Benefits of Chlorella
What is chlorella?
Chlorella is high in nutrients and is a single-cell algae that has recently gained popularity due to its health advantages. Chlorella takes its name from the Greek word chloros (green) and the Latin word ella (little). It originates from Japan and Taiwan. Because of its excellent nutritional profile, some people refer to Chlorella as a superfood. This article highlights Chlorella’s health advantages, nutritional value, adverse effects, risks, and interactions with other drugs.
- Dr. Martinus Willem Beijerinck, a well-known microbiologist and botanist, first mentioned Chlorella vulgaris in 1890.
- Chlorella is a genus of around 13 species of green algae.
- Their cell wall is rigid, leaving them harder to digest if not processed.
- The FDA has declared Chlorella “generally recognized as safe” .
- They are commercially grown for food and as a supplement for its various compounds.
- Chlorella vulgaris and Chlorella pyrenoidosa are grown as commercially available sources for dietary supplements using large-scale farming methods.
What nutrients are in chlorella?
Chlorella has multiple valuable components, which may include the following:
- Protein – includes a high concentration of protein, roughly 59 percent dry weight, which is more than soybeans, which have around 33 percent dry weight. , )
- Amino acids – like all essential amino acids for humans, including leucine, isoleucine, lysine, phenylalanine, methionine, threonine, valine, tryptophan, and histidine are present in these products.
- Fiber – chlorella, when consumed in large quantities, can be a rich source of fiber.
- Fats include linolenic acid and linoleic acid, but not arachidonic acid, eicosapentaenoic acid, or docosahexaenoic acid.
Chlorella products include all of the vitamins that humans require
- Vitamin B1
- Vitamin B12
- Vitamin 6
- Vitamin B2
- Pantothenic acid
- Vitamin D2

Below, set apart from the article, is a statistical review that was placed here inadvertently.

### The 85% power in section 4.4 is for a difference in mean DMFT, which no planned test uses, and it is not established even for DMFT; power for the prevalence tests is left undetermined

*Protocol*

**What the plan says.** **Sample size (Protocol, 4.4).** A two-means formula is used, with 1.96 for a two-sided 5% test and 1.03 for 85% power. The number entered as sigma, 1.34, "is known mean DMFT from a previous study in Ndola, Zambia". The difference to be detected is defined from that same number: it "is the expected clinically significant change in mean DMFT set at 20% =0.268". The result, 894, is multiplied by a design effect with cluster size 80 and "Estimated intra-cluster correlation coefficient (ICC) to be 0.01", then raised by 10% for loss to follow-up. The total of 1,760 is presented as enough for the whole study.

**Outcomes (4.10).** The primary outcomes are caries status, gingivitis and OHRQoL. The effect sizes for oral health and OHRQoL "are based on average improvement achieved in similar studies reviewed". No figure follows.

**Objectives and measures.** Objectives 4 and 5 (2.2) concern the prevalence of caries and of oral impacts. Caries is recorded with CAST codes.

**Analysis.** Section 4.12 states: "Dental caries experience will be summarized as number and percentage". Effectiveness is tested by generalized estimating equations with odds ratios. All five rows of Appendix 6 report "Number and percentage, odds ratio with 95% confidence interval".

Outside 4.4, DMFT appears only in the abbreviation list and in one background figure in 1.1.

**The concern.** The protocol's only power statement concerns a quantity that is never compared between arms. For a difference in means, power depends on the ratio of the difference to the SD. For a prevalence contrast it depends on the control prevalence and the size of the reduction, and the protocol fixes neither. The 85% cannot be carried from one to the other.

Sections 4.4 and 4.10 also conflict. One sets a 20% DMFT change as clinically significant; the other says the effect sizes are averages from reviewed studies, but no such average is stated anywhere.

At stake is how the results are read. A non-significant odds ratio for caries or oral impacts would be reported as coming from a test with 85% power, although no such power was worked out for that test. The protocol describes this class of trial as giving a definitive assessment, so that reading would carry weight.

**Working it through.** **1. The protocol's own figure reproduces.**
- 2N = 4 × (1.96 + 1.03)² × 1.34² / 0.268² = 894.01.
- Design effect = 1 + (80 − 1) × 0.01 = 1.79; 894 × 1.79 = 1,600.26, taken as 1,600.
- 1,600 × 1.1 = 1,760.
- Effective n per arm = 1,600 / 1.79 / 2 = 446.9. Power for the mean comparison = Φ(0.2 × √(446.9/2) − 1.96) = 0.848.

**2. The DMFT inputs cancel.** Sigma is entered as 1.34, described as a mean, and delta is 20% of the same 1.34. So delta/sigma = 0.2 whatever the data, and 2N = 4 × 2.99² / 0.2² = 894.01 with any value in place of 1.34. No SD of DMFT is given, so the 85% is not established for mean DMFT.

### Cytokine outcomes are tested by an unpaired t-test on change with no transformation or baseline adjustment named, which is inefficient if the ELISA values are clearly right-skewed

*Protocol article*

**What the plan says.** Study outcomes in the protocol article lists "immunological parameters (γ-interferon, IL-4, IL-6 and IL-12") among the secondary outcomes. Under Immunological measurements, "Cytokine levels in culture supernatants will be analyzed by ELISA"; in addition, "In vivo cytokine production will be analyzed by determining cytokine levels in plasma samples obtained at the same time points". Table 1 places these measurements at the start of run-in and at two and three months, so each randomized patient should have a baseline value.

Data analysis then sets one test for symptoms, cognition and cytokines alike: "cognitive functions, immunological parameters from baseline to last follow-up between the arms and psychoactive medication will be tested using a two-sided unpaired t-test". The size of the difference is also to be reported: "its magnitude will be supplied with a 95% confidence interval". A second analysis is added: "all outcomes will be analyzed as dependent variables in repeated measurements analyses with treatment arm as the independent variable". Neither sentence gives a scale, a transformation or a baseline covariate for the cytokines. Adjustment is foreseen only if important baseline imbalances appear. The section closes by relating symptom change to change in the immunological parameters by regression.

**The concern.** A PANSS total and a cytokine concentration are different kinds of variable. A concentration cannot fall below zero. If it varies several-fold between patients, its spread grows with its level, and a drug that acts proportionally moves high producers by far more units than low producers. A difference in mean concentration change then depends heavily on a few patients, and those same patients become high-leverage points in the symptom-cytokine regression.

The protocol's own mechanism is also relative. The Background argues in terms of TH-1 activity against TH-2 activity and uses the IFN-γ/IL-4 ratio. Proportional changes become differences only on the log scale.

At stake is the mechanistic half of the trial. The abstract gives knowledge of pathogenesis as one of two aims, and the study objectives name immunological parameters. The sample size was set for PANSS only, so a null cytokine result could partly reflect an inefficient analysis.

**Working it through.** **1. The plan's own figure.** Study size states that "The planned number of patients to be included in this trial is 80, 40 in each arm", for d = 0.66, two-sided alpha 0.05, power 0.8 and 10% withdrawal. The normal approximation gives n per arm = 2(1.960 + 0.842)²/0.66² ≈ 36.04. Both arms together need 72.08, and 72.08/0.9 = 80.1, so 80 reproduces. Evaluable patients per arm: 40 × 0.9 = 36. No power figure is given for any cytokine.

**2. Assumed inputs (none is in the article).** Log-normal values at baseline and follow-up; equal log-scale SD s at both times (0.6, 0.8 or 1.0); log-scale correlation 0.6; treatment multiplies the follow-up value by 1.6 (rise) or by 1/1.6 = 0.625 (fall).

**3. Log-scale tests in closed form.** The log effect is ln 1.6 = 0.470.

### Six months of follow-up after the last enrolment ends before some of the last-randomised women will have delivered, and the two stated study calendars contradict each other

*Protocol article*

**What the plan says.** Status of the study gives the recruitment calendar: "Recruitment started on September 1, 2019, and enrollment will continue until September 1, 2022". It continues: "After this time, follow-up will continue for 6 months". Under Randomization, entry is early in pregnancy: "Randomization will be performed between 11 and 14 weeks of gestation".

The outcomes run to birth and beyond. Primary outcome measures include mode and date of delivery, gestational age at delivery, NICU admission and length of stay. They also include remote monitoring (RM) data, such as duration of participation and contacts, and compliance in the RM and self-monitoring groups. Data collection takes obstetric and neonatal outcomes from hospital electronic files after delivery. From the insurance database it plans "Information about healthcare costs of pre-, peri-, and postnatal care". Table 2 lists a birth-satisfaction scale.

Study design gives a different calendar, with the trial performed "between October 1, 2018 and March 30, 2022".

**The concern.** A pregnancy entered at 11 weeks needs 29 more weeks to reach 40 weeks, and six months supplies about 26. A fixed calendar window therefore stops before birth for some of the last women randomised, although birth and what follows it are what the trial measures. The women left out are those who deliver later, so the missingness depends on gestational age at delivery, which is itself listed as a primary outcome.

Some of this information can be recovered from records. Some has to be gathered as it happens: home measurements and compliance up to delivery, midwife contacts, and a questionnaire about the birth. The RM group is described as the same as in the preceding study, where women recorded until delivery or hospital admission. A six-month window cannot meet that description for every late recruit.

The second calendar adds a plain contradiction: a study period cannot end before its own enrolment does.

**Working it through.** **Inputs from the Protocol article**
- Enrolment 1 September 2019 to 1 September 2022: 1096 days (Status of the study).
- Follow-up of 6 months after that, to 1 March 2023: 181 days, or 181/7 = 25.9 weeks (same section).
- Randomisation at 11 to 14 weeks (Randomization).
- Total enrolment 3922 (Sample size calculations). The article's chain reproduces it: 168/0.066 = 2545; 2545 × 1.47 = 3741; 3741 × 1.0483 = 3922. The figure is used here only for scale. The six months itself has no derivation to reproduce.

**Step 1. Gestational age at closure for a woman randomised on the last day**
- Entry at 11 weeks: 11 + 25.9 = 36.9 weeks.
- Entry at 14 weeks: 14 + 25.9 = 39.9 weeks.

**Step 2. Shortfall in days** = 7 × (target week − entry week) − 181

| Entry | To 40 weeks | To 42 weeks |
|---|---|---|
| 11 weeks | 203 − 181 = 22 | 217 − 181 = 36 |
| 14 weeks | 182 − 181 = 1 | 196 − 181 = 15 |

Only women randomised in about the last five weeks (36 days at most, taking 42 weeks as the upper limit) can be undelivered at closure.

- Vitamin C
- Vitamin E
- Vitamin K
- α- and β-carotenes.
Recommended dosage of chlorella
- Chlorella comes in capsules, pellets, tablets, capsules, powder, and extract.
- There are no universal recommendations for chlorella microalgae dosage.
- The recommended intake of most supplements is 2-3 grams.
- Adults have typically taken 3-10 grams of Chlorella orally daily for 2-3 months.
- Start with a lower dose of Chlorella each day and progressively raise the dosage once you handle it well.
- Individual dosage may vary, therefore visit a physician to find the appropriate dosage for you.
Health benefits of chlorella
Chlorella is said to have the following health benefits
Help with vitamin D2 and B12 deficiency
- Chlorella products include significant quantities of vitamins D2 and B12 and may be helpful for vegetarians who are deficient in these vitamins.
- Chlorella products include high levels of iron, vitamin B12, and folate, which minimizes the risk of anemia even in pregnant women.
Prevents high blood pressure
- Their high potassium level helps people avoid hypertension. Furthermore, GABA-rich chlorella dramatically reduced high blood pressure in humans
Maintains blood cholesterol
- As Chlorella contains carotenoids, fiber, niacin, and other antioxidants, it may help decrease blood cholesterol in persons who have a mild cholesterol level increase.